Much discussion has been going on the new phrase called Data Lake. Gartner wrote a report on the ‘Data Lake’ fallacy, saying to be careful about ‘data lake’ or ‘data swamp’. Then Andrew Oliver wrote in the InfoWorld these beginning words, “For $200, Gartner tells you ‘data lakes’ are bad and advises you to try real hard, plan far in advance, and get governance correct”. Wow, what an insight!
During my days at IBM and Oracle, Gartner wanted to get time on my calendar to talk about database futures. Then afterwards, I realized that I paid significant fee to attain the Gartner conference to hear back what I had told them. Good business of information gathering and selling back. Without meaning any disrespect, many analysts like to create controversial statements to stay relevant. Here is such a case with Gartner.
The concept of a ‘data lake’ was coined by James Dixon of Pentaho Corp. and this is what he said – If you think of a datamart as a store of bottled water – cleansed and packaged and structured for easy consumption – the data lake is a large body of water in a more natural state. The contents of the data lake stream in from a source to fill the lake, and various users of the lake can come to examine, dive in, or take samples. Think of a data lake as an unstructured data warehouse, a place where you pull in all of your different sources into one large “pool” of data. In contrast to a data mart, a data lake won’t “wash” the data or try to structure it or limit the use cases. Sure, you should have some use cases in mind, but the architecture of a data lake is simple: a Hadoop File System (HDFS) with lots of directories and files on it.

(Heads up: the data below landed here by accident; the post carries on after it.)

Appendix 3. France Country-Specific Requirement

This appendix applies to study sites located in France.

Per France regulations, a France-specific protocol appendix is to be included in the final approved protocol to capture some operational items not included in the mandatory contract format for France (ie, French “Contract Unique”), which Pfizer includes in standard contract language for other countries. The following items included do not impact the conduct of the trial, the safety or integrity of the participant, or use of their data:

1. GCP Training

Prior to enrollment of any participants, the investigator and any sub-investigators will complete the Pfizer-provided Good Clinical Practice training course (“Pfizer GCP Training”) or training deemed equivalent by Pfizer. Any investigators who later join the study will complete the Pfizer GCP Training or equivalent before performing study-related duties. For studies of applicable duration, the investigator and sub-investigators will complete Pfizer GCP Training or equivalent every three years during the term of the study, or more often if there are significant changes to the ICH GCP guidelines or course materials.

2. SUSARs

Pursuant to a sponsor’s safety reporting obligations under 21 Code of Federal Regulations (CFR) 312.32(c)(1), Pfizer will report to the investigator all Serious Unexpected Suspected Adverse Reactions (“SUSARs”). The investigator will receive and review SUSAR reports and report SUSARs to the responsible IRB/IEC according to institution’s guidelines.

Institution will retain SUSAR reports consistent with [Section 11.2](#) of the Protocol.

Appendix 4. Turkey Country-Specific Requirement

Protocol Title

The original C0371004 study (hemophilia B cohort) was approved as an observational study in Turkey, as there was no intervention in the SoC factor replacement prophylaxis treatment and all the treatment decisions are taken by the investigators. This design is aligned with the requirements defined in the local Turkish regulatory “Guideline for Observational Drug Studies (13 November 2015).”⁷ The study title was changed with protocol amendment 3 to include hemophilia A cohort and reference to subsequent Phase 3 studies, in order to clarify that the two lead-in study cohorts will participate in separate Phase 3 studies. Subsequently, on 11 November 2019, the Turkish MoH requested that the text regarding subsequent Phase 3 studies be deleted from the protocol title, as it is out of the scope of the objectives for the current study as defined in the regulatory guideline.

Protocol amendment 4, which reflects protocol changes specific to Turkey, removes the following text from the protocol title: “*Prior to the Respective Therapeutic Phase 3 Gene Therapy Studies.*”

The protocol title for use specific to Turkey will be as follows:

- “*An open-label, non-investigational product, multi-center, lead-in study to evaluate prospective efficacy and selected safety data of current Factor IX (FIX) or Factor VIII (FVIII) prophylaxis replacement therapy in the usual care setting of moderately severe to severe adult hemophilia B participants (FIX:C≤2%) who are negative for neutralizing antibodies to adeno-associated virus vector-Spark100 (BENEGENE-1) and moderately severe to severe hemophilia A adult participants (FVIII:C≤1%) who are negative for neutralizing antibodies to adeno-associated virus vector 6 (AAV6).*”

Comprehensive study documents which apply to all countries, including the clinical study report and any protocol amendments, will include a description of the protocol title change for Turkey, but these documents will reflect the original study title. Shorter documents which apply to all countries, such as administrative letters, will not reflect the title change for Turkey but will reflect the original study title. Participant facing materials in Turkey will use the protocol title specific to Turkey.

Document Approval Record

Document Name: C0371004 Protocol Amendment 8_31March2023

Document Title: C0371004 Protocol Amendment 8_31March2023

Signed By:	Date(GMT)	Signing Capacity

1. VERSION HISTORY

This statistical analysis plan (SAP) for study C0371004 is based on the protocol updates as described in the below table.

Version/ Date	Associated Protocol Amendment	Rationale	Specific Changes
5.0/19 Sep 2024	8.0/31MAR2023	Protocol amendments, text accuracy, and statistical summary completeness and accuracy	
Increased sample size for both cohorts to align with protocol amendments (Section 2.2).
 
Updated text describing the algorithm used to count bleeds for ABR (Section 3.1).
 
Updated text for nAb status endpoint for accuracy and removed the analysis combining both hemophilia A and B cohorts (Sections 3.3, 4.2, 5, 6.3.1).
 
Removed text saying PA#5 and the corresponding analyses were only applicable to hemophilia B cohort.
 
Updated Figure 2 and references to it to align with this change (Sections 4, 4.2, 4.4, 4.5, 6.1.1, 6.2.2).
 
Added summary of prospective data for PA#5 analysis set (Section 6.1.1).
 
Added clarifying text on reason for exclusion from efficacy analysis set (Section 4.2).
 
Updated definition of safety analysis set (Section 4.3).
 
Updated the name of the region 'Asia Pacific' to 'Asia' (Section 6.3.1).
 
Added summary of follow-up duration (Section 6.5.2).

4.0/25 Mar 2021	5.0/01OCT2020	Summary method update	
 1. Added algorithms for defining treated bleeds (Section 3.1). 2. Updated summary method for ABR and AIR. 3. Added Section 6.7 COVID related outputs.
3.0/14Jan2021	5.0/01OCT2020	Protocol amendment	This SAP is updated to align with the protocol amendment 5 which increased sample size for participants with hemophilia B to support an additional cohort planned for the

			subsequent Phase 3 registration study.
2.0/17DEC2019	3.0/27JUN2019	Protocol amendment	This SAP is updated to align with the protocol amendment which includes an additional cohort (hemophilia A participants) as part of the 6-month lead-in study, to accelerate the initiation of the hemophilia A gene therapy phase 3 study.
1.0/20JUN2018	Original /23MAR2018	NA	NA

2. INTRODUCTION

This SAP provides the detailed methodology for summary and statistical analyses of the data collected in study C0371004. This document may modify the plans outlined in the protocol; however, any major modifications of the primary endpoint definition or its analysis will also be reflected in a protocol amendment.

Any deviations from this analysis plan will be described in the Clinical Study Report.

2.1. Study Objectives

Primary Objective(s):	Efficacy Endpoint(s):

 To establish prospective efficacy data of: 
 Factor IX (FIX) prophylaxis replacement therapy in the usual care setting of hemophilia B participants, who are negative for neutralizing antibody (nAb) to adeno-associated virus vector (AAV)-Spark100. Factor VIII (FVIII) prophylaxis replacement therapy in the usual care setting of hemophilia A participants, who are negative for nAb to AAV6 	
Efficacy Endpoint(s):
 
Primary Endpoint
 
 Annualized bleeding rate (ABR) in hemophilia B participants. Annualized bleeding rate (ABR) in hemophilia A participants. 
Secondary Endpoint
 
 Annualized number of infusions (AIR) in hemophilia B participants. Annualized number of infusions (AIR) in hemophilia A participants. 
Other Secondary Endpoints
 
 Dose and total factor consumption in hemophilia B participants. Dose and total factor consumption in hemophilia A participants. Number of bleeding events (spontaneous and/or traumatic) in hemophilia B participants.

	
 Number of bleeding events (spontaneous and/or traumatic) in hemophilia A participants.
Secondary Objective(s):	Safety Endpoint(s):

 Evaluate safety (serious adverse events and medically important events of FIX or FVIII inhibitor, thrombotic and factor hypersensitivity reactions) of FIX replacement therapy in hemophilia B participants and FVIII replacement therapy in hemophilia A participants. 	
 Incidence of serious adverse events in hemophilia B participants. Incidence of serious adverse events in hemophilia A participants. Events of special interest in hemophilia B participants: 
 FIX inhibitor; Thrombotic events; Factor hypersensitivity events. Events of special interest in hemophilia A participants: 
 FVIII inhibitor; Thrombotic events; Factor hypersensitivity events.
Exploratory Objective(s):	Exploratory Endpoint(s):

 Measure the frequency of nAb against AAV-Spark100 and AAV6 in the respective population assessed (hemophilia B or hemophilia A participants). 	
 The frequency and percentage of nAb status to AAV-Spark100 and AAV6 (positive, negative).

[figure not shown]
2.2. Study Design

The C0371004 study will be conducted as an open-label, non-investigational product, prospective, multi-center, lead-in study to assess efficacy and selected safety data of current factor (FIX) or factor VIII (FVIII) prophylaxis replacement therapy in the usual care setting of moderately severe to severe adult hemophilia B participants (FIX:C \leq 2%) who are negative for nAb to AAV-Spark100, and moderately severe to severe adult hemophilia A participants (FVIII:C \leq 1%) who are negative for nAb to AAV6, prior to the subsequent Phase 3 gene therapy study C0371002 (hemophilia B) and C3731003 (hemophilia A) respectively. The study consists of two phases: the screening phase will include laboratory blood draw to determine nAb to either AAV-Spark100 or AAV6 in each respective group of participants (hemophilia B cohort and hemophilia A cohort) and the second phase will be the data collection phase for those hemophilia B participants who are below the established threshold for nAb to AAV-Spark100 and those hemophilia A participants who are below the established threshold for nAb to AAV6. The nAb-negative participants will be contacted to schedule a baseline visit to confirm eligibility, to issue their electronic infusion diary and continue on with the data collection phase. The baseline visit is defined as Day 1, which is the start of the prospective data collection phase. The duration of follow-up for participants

The data lake strategy is part of a greater movement toward data liberalization. Given the exponential growth of data (specially with IoT and myriads of sensors), there is need for storing data in its native format for further analysis. Of course you can drown in a data lake! But that’s why you build safety nets like security procedures (for example, access is allowed only via Knox), documentation (what goes where in what directory and what roles you need to find it), and governance.
Without offering any concrete alternative, Gartner seems to say that a new layer (call it data refinery if you like) is needed to make sense of this ‘raw’ data, thus heading back to the ETL days of data warehousing. Gartner loves to scare clients (so that they seek help for a fee) on new technology and would want everyone to stay with the classic data warehousing business. This is not in line with the Big Data movement which involves some risk, as always with any new technology.